HUB Industrial Supply isn’t intimidated by the fact that it’s a small, independent distributor competing against some larger, more robust distributors that have broader product lines, more technology, and a larger distribution network.
“This is the primary reason that small distributors are losing sleep is the concern that they will not have the resources and energy to take on these competitors,” says Curry.
“For instance, Grainger has one of the most advanced online presences in our industry, Fastenal has over 40,000 vending machines in use at customer locations and Amazon has free 2-day shipping and is rolling out same day delivery service in some markets. The question is, how do small distributors compete with this today?”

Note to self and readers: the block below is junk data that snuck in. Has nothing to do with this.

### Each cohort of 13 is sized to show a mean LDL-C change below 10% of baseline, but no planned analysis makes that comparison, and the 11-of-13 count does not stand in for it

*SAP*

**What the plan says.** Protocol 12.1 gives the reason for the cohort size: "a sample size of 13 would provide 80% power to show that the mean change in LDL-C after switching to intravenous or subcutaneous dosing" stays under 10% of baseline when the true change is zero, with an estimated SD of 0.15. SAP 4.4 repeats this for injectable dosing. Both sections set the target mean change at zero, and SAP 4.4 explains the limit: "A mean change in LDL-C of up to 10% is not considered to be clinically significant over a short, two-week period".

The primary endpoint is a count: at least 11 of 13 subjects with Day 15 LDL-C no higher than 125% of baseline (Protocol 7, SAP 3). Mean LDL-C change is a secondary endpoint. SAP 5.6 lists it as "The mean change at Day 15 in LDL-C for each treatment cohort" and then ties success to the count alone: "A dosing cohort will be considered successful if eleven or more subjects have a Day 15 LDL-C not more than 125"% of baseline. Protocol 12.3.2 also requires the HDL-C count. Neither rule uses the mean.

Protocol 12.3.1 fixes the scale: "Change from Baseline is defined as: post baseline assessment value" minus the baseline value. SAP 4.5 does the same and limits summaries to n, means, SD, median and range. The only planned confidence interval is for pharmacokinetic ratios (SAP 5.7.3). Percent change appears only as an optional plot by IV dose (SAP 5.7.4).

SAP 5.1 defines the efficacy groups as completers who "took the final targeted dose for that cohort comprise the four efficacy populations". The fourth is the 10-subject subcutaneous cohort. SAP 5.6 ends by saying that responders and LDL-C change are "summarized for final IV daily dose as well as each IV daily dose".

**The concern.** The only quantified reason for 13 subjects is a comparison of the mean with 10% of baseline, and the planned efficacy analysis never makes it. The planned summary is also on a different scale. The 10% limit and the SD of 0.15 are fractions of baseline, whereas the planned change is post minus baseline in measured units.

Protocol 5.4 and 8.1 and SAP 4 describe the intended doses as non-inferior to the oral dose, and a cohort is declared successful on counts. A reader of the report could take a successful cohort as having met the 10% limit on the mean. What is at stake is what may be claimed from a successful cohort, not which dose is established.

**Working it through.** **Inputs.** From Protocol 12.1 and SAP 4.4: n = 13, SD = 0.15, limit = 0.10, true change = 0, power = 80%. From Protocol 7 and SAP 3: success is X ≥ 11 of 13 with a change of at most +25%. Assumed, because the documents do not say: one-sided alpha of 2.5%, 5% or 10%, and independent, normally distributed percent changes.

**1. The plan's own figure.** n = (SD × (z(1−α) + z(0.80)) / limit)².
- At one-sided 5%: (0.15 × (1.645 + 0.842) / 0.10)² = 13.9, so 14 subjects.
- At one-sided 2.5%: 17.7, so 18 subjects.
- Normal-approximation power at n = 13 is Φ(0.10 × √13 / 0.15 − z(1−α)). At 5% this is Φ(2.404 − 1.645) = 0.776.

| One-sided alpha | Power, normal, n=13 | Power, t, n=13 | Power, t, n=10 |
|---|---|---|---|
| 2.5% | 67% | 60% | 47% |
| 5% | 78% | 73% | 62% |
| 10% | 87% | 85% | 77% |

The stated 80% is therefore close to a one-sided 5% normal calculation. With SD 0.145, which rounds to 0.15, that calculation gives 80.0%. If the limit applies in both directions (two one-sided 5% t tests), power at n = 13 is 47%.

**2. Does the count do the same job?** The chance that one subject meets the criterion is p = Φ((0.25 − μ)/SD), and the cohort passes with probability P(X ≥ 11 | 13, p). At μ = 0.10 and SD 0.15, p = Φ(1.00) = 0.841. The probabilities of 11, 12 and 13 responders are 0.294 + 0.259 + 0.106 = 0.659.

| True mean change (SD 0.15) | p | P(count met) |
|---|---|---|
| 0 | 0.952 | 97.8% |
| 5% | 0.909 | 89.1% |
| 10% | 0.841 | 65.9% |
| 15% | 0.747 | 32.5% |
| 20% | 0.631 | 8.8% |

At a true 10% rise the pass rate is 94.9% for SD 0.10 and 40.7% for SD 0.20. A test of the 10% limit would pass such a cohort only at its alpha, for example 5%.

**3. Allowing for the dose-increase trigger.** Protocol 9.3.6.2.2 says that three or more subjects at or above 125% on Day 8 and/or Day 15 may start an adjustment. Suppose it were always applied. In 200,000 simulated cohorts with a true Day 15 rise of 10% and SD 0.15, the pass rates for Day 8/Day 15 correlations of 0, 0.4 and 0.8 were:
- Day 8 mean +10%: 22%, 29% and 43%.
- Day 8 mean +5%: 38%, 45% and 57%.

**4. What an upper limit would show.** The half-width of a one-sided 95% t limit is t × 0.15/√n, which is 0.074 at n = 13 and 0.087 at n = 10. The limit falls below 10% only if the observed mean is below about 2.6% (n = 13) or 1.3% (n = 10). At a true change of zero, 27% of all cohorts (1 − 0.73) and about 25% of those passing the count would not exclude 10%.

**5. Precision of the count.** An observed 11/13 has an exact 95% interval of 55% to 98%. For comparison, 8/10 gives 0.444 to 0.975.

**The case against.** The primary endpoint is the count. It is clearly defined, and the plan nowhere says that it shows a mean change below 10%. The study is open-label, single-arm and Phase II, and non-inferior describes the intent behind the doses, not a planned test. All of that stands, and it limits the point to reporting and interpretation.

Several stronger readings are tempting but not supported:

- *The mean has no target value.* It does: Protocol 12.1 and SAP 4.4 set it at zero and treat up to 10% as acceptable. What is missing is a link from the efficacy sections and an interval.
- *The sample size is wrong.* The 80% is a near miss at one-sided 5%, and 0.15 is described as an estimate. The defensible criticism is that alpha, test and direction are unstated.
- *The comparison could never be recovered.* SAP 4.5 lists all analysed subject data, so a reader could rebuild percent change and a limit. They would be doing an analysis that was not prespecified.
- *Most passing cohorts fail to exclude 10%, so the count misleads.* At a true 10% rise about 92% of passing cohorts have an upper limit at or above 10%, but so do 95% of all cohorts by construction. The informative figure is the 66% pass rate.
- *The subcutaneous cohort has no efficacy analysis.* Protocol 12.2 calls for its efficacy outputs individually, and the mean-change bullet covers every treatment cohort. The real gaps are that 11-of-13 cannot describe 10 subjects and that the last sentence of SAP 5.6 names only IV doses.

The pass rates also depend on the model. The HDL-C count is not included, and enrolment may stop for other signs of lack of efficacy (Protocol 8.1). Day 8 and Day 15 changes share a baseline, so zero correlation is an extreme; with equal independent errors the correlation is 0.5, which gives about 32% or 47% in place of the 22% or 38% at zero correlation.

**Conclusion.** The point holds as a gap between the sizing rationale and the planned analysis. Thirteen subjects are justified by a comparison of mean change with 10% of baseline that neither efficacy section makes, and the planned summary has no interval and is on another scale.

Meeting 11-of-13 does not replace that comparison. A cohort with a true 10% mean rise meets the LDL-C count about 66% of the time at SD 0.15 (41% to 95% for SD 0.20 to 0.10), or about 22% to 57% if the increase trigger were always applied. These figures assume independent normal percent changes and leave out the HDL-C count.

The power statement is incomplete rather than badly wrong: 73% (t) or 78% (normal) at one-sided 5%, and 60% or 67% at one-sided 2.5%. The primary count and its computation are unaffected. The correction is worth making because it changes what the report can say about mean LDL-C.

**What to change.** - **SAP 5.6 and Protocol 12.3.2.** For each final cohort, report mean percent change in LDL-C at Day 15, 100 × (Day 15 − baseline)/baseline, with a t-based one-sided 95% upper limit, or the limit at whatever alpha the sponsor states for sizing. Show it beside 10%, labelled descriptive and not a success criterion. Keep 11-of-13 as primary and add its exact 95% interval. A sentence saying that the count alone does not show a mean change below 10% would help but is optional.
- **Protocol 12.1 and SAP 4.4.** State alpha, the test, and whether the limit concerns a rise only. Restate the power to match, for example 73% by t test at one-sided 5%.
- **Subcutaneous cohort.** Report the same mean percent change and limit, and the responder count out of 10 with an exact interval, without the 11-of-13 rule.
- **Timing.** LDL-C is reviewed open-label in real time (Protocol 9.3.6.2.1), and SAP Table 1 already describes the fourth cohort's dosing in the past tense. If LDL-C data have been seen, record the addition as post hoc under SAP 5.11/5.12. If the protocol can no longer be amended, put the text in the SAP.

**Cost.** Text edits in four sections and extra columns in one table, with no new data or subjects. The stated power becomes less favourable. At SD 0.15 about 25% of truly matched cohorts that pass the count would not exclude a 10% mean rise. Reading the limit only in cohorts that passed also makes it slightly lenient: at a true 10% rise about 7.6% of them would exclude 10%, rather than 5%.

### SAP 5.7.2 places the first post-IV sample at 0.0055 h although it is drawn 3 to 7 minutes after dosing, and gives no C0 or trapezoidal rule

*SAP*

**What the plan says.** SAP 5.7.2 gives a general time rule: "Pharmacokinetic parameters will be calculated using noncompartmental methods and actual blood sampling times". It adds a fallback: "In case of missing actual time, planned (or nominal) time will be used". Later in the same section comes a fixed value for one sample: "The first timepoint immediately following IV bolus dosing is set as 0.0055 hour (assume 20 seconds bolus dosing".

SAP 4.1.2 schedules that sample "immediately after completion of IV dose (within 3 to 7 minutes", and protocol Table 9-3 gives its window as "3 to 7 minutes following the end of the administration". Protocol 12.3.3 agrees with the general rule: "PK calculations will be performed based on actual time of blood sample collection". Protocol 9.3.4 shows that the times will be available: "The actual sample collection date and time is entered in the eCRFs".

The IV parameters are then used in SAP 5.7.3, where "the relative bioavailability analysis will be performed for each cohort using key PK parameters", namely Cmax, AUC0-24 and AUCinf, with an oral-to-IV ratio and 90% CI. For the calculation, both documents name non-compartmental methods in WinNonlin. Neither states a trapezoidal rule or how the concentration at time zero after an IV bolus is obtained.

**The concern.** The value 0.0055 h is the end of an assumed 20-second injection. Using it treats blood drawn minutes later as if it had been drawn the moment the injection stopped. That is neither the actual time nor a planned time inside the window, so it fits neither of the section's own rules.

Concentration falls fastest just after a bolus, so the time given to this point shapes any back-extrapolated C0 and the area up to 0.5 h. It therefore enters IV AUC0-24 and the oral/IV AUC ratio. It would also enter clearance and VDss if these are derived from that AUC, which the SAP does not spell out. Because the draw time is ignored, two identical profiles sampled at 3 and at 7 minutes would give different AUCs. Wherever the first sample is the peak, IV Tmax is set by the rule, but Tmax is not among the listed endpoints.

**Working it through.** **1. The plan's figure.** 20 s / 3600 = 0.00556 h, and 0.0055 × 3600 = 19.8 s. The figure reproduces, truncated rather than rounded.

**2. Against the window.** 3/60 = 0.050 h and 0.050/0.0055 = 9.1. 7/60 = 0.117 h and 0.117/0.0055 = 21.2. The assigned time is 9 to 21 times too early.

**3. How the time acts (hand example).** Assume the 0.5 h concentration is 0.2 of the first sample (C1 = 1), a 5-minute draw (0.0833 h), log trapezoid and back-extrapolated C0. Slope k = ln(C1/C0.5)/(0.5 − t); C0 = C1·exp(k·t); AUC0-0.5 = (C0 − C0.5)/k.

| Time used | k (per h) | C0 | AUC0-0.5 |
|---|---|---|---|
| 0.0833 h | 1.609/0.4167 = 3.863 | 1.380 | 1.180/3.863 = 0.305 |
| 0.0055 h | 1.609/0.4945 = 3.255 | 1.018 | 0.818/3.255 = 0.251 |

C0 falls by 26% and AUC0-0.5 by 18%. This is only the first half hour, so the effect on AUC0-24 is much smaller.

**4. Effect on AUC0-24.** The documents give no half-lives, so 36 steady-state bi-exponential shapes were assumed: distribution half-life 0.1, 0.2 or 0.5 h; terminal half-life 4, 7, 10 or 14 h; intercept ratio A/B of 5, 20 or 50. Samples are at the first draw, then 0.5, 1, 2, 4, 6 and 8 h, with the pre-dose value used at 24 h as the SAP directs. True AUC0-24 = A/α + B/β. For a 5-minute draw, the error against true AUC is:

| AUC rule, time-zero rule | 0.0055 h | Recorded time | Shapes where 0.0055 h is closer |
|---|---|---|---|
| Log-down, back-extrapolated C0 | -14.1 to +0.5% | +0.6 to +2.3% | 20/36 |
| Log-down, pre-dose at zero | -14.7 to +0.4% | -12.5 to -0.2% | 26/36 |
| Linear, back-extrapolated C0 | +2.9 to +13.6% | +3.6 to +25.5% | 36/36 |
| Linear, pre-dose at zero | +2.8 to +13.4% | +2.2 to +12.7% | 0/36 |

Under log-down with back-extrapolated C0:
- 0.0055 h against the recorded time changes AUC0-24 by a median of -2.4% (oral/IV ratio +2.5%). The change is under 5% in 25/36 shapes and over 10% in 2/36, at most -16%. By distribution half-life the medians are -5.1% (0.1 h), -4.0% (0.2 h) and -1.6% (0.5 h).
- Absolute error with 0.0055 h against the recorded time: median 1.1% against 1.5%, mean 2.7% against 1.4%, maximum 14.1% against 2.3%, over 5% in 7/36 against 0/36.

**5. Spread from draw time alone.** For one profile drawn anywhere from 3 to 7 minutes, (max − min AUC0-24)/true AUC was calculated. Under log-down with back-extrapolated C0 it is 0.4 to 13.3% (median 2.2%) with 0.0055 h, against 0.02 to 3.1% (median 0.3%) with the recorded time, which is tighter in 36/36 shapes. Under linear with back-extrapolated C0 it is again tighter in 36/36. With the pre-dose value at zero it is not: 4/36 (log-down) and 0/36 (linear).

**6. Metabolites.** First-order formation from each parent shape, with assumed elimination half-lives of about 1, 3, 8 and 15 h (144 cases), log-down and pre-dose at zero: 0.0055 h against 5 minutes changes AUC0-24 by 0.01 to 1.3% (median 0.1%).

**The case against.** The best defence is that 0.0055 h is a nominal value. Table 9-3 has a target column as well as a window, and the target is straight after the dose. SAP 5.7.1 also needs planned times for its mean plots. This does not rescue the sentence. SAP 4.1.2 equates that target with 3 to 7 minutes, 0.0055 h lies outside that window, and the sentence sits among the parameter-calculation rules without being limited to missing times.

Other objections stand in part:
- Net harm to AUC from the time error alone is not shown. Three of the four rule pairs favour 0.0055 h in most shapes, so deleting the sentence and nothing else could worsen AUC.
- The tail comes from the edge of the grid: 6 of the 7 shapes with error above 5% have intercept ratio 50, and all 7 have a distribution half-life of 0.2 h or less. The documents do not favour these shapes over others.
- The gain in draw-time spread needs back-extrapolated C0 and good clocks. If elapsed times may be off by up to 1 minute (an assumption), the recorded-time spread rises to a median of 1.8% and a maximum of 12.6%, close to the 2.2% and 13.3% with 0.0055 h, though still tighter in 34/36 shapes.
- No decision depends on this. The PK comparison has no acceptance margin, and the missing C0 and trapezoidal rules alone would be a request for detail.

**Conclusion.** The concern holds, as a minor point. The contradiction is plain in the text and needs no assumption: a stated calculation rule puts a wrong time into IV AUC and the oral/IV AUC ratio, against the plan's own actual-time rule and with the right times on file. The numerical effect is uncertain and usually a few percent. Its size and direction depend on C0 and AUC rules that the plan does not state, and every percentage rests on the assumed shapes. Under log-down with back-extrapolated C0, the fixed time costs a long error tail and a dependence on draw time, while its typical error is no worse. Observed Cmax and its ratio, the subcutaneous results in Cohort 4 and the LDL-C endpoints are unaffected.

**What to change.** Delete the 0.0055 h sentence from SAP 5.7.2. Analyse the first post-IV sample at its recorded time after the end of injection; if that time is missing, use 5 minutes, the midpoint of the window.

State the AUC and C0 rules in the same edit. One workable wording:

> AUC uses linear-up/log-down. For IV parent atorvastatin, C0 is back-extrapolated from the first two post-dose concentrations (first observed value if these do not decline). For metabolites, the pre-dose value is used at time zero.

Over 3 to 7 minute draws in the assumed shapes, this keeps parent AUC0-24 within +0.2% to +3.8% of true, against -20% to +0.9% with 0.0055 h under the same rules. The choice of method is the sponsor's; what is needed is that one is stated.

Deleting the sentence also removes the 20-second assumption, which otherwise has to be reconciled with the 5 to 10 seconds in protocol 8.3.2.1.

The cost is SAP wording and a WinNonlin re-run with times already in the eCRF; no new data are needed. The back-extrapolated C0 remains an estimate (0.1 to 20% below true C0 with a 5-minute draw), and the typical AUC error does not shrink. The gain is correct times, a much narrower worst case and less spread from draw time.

HUB feels that small distributors often become stonewalled by what they see as insurmountable challenges; some don’t want to go through the effort of implementing the amount of tech tools it takes to remain competitive. As for vending technology specifically, Curry considers Fastenal’s approach to be marketing-changing, yet sees it starting to lose a little steam.
And Amazon? As Curry and Johnson mentioned earlier, there are ways to define your business to make the comparison to Amazon a non-starter. For HUB, reducing their customer’s inventory by offering a same-day shipping guarantee on its catalog items – along with a 365 day no-hassle return policy – has resulted in some happy and loyal customers. “If you see anything in our Quickship or Industry Catalog that you might like to try out, you can do so without risk because we’ll take it back if you tell us to. We’ll even pay the freight,” says Curry.
All of the efforts function as a support system for HUB’s sales team and, according to Johnson, the go-to-market strategy in place is the right one. “We’re not a generalist, and we’re not a ‘me-too’ distributor. We are focused in niche industries, and we understand what value we bring to those niche industries.”